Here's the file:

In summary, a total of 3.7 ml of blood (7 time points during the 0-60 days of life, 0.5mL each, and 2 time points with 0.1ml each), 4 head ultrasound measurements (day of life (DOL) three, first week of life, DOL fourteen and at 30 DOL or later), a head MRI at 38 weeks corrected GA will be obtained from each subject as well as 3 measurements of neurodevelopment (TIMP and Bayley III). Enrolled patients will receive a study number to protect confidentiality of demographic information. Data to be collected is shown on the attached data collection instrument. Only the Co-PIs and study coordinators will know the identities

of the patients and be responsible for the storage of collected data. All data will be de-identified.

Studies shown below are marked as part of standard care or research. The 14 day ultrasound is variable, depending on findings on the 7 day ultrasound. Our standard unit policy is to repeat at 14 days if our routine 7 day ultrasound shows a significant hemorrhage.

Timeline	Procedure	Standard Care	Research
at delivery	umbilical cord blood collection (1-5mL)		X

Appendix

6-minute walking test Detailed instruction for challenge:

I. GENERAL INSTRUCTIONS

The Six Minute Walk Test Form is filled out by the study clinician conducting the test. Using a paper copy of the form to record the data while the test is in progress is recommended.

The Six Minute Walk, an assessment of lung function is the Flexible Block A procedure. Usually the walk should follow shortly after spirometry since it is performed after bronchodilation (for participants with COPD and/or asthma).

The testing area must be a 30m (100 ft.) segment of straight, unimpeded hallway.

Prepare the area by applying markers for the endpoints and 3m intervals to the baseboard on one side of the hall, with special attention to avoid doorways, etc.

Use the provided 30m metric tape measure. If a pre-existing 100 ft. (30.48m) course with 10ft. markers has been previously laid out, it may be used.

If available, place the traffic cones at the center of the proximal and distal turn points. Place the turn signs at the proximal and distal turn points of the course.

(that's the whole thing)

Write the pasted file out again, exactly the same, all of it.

In summary, a total of 3.7 ml of blood (7 time points during the 0-60 days of life, 0.5mL each, and 2 time points with 0.1ml each), 4 head ultrasound measurements (day of life (DOL) three, first week of life, DOL fourteen and at 30 DOL or later), a head MRI at 38 weeks corrected GA will be obtained from each subject as well as 3 measurements of neurodevelopment (TIMP and Bayley III). Enrolled patients will receive a study number to protect confidentiality of demographic information. Data to be collected is shown on the attached data collection instrument. Only the Co-PIs and study coordinators will know the identities

of the patients and be responsible for the storage of collected data. All data will be de-identified.

Studies shown below are marked as part of standard care or research. The 14 day ultrasound is variable, depending on findings on the 7 day ultrasound. Our standard unit policy is to repeat at 14 days if our routine 7 day ultrasound shows a significant hemorrhage.

Timeline	Procedure	Standard Care	Research
at delivery	umbilical cord blood collection (1-5mL)		X

Appendix

6-minute walking test Detailed instruction for challenge:

I. GENERAL INSTRUCTIONS

The Six Minute Walk Test Form is filled out by the study clinician conducting the test. Using a paper copy of the form to record the data while the test is in progress is recommended.

The Six Minute Walk, an assessment of lung function is the Flexible Block A procedure. Usually the walk should follow shortly after spirometry since it is performed after bronchodilation (for participants with COPD and/or asthma).

The testing area must be a 30m (100 ft.) segment of straight, unimpeded hallway.

Prepare the area by applying markers for the endpoints and 3m intervals to the baseboard on one side of the hall, with special attention to avoid doorways, etc.

Use the provided 30m metric tape measure. If a pre-existing 100 ft. (30.48m) course with 10ft. markers has been previously laid out, it may be used.

If available, place the traffic cones at the center of the proximal and distal turn points. Place the turn signs at the proximal and distal turn points of the course.